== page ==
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Symbolic Interactionism and School Behavior



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Symbolic Interactionism and School Behavior


Symbolic interactionist studies of education examine social interaction in the classroom, on the playground, and in other school venues. These studies help us understand what happens in the schools themselves, but they also help us understand how what occurs in school is relevant for the larger society. Some studies, for example, show how children’s playground activities reinforce gender-role socialization. Girls tend to play more cooperative games, while boys play more competitive sports (Thorne, 1993) [7] (see Chapter 4 "Gender Inequality").


Applying Social Research


Assessing the Impact of Small Class Size

Do elementary school students fare better if their classes have fewer students rather than more students? It is not easy to answer this important question, because any differences found between students in small classes and those in larger classes might not necessarily reflect class size. Rather, they may reflect other factors. For example, perhaps the most motivated, educated parents ask that their child be placed in a smaller class and that their school goes along with this request. Perhaps teachers with more experience favor smaller classes and are able to have their principals assign them to these classes, while new teachers are assigned larger classes. These and other possibilities mean that any differences found between the two class sizes might reflect the qualities and skills of students and/or teachers in these classes, and not class size itself.

For this reason, the ideal study of class size would involve random assignment of both students and teachers to classes of different size. (Recall that Chapter 1 "Understanding Social Problems" discusses the benefits of random assignment.) Fortunately, a notable study of this type exists.

The study, named Project STAR (Student/Teacher Achievement Ratio), began in Tennessee in 1985 and involved 79 public schools and 11,600 students and 1,330 teachers who were all randomly assigned to either a smaller class (13–17 students) or a larger class (22–25 students). The random assignment began when the students entered kindergarten and lasted through third grade; in fourth grade, the experiment ended, and all the students were placed into the larger class size. The students are now in their early thirties, and many aspects of their educational and personal lives have been followed since the study began.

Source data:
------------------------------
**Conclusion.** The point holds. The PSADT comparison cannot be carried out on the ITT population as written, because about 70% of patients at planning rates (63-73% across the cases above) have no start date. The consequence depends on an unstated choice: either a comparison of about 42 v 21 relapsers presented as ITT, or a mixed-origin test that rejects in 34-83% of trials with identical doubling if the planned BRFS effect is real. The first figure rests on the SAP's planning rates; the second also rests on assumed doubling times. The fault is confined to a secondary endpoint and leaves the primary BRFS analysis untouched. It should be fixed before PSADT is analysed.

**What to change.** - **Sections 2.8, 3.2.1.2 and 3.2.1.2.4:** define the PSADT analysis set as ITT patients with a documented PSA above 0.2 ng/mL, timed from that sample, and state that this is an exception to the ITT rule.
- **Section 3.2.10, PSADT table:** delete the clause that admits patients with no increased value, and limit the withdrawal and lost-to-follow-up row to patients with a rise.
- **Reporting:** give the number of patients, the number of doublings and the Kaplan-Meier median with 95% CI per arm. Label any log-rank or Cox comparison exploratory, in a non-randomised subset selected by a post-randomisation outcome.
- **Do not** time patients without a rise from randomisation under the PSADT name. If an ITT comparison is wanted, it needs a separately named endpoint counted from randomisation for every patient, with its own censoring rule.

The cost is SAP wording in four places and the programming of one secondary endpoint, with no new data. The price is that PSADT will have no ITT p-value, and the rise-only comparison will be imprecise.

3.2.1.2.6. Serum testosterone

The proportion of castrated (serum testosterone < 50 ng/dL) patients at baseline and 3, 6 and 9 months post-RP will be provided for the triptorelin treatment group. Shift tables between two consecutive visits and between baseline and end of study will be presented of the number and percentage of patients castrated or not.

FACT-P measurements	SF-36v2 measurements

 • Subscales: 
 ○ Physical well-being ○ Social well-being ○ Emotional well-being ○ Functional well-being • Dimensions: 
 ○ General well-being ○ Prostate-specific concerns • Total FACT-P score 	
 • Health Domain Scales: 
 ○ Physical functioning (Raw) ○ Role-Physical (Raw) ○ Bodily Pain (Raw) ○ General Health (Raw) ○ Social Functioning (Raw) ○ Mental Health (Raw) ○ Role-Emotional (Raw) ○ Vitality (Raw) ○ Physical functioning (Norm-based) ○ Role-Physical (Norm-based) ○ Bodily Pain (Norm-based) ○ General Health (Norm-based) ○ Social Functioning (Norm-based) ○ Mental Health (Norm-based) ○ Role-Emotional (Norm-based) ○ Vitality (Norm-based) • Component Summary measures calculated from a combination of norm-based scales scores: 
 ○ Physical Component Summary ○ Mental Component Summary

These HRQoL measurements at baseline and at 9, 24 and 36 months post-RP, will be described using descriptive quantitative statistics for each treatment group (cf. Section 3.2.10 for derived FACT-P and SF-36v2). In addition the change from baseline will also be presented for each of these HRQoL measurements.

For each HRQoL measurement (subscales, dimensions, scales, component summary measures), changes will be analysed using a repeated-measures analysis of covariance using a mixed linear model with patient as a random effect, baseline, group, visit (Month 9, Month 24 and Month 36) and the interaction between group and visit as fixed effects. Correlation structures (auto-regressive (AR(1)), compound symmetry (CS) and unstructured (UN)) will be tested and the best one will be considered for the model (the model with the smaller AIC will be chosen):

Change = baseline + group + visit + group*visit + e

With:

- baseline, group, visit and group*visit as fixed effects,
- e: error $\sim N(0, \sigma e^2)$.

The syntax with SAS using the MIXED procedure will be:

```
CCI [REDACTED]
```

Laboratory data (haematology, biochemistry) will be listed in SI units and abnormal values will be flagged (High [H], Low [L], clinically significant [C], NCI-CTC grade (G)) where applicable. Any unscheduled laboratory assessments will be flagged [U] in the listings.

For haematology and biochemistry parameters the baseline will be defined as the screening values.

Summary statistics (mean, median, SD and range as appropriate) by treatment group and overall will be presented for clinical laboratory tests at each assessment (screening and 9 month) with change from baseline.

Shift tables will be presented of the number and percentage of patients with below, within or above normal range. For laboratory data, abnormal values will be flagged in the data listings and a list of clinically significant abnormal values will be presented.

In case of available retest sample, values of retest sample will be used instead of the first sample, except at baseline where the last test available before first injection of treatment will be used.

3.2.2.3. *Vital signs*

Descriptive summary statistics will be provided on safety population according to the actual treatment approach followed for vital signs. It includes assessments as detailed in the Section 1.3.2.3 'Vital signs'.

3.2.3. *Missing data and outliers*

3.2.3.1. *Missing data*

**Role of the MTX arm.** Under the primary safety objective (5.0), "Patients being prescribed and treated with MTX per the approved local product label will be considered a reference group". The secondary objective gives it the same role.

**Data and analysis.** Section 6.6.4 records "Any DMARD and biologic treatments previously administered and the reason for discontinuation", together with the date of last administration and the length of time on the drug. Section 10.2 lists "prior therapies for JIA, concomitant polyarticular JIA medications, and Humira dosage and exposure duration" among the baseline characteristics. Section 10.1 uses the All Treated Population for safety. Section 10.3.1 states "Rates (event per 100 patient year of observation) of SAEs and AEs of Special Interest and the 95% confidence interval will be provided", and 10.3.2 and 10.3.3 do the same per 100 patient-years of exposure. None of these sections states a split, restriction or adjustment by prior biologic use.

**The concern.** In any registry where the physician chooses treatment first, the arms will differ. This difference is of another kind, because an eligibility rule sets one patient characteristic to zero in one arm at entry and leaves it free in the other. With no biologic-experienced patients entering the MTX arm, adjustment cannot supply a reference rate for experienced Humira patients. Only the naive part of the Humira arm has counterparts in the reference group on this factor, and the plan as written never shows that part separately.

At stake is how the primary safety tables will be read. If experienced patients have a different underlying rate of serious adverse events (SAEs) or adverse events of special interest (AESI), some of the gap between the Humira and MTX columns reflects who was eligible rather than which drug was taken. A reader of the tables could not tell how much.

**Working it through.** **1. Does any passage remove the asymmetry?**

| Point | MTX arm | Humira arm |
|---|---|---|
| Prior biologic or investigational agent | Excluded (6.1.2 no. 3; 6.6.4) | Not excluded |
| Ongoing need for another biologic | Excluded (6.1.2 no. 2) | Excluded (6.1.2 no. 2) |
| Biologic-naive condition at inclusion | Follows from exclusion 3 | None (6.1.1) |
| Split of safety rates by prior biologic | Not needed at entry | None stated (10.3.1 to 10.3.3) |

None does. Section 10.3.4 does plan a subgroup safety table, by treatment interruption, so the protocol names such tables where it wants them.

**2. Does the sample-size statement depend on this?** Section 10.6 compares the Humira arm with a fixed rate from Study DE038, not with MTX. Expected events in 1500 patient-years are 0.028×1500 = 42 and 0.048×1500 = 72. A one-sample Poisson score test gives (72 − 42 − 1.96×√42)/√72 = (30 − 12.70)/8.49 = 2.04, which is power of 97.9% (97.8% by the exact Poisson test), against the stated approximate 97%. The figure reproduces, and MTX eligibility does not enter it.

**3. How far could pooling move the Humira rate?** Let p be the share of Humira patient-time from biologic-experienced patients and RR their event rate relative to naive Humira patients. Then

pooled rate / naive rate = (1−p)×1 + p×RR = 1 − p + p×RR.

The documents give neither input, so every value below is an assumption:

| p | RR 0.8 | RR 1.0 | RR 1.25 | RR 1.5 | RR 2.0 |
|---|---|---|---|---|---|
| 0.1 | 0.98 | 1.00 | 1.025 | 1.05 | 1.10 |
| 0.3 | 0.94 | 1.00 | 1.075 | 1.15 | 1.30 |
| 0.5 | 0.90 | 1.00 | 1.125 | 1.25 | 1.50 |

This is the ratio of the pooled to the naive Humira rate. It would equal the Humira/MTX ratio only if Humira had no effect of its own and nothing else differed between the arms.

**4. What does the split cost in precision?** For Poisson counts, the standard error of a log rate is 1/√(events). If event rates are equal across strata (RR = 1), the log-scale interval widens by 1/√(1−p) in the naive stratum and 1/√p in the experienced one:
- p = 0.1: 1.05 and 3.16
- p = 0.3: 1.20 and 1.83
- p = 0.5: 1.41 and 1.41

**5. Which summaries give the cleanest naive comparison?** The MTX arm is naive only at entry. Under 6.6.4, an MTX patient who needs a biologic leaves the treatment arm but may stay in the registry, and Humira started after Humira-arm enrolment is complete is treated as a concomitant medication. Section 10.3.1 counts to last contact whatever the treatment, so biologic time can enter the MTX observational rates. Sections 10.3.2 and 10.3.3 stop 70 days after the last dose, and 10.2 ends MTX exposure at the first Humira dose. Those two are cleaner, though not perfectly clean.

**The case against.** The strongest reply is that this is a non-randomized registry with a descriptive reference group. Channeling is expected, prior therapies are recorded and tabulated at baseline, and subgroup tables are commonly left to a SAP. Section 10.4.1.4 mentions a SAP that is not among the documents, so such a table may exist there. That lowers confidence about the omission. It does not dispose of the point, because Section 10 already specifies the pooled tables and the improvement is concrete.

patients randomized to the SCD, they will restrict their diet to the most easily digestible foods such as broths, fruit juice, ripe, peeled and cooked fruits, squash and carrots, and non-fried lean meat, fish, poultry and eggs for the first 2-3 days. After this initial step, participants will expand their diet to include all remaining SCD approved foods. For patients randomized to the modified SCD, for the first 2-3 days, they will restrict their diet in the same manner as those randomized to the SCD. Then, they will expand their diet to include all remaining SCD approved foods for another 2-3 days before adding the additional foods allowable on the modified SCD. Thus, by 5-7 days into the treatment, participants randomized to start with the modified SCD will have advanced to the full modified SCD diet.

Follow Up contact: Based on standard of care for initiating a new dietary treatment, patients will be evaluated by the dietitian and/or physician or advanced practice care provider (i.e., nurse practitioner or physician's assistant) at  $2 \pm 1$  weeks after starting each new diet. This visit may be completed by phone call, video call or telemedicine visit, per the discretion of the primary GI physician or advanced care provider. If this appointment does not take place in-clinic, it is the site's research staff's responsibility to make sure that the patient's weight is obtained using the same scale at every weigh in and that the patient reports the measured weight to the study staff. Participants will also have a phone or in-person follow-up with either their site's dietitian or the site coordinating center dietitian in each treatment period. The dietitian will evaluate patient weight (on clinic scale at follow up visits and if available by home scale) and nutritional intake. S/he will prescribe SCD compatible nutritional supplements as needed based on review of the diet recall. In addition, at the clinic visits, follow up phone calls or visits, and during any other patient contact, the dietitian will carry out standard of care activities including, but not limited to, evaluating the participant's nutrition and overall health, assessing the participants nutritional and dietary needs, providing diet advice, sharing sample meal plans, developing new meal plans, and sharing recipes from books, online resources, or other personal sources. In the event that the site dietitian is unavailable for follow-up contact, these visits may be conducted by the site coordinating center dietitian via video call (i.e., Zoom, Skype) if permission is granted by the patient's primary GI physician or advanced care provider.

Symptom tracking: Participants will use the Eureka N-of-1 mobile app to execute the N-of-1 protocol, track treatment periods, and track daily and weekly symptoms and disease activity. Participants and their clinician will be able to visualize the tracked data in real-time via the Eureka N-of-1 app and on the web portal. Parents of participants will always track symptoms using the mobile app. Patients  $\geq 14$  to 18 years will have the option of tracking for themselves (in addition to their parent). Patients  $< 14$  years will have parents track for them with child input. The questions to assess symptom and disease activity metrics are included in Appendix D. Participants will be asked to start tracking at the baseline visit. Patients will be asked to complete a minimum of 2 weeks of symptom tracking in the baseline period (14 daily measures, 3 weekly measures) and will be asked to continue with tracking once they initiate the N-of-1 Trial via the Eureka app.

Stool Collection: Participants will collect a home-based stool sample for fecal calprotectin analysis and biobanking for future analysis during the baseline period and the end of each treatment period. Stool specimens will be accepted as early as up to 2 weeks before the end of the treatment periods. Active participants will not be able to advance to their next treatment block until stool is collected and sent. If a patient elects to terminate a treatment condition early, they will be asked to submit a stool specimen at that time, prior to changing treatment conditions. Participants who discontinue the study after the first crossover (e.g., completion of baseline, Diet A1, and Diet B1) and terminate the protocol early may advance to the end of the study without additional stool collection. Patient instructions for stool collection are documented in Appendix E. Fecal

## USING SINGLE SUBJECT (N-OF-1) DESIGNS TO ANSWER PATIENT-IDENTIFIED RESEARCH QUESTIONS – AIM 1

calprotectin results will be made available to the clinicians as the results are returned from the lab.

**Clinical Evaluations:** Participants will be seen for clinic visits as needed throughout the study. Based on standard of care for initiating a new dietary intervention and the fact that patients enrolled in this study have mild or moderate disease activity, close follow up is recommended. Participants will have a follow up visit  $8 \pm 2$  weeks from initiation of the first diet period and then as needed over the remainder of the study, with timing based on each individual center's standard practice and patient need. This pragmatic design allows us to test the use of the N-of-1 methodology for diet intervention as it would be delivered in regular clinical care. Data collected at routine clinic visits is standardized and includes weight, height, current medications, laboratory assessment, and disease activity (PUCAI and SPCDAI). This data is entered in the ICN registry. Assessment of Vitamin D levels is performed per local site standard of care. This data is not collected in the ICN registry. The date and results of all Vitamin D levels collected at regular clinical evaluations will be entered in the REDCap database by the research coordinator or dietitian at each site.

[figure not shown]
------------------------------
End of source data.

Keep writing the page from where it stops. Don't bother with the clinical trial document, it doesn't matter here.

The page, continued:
Some of the more notable findings of this multiyear study include the following:


  • While in grades K–3, students in the smaller classes had higher average scores on standardized tests.

  • Students who had been in the smaller classes continued to have higher average test scores in grades 4–7.

  • Students who had been in the smaller classes were more likely to complete high school and also to attend college.

  • Students who had been in the smaller classes were less likely to be arrested during adolescence.

  • Students who had been in the smaller classes were more likely in their twenties to be married and to live in wealthier neighborhoods.

  • White girls who had been in the smaller classes were less likely to have a teenage birth than white girls who had been in the larger classes.

Why did small class size have these benefits? Two reasons seem likely. First, in a smaller class, there are fewer students to disrupt the class by talking, fighting, or otherwise taking up the teacher’s time. More learning can thus occur in smaller classes. Second, kindergarten teachers are better able to teach noncognitive skills (cooperating, listening, sitting still) in smaller classes, and these skills can have an impact many years later.

Regardless of the reasons, it was the experimental design of Project STAR that enabled its findings to be attributed to class size rather than to other factors. Because small class size does seem to help in many ways, the United States should try to reduce class size in order to improve student performance and later life outcomes.



Sources: Chetty et al., 2011; Schanzenbach, 2006 [8]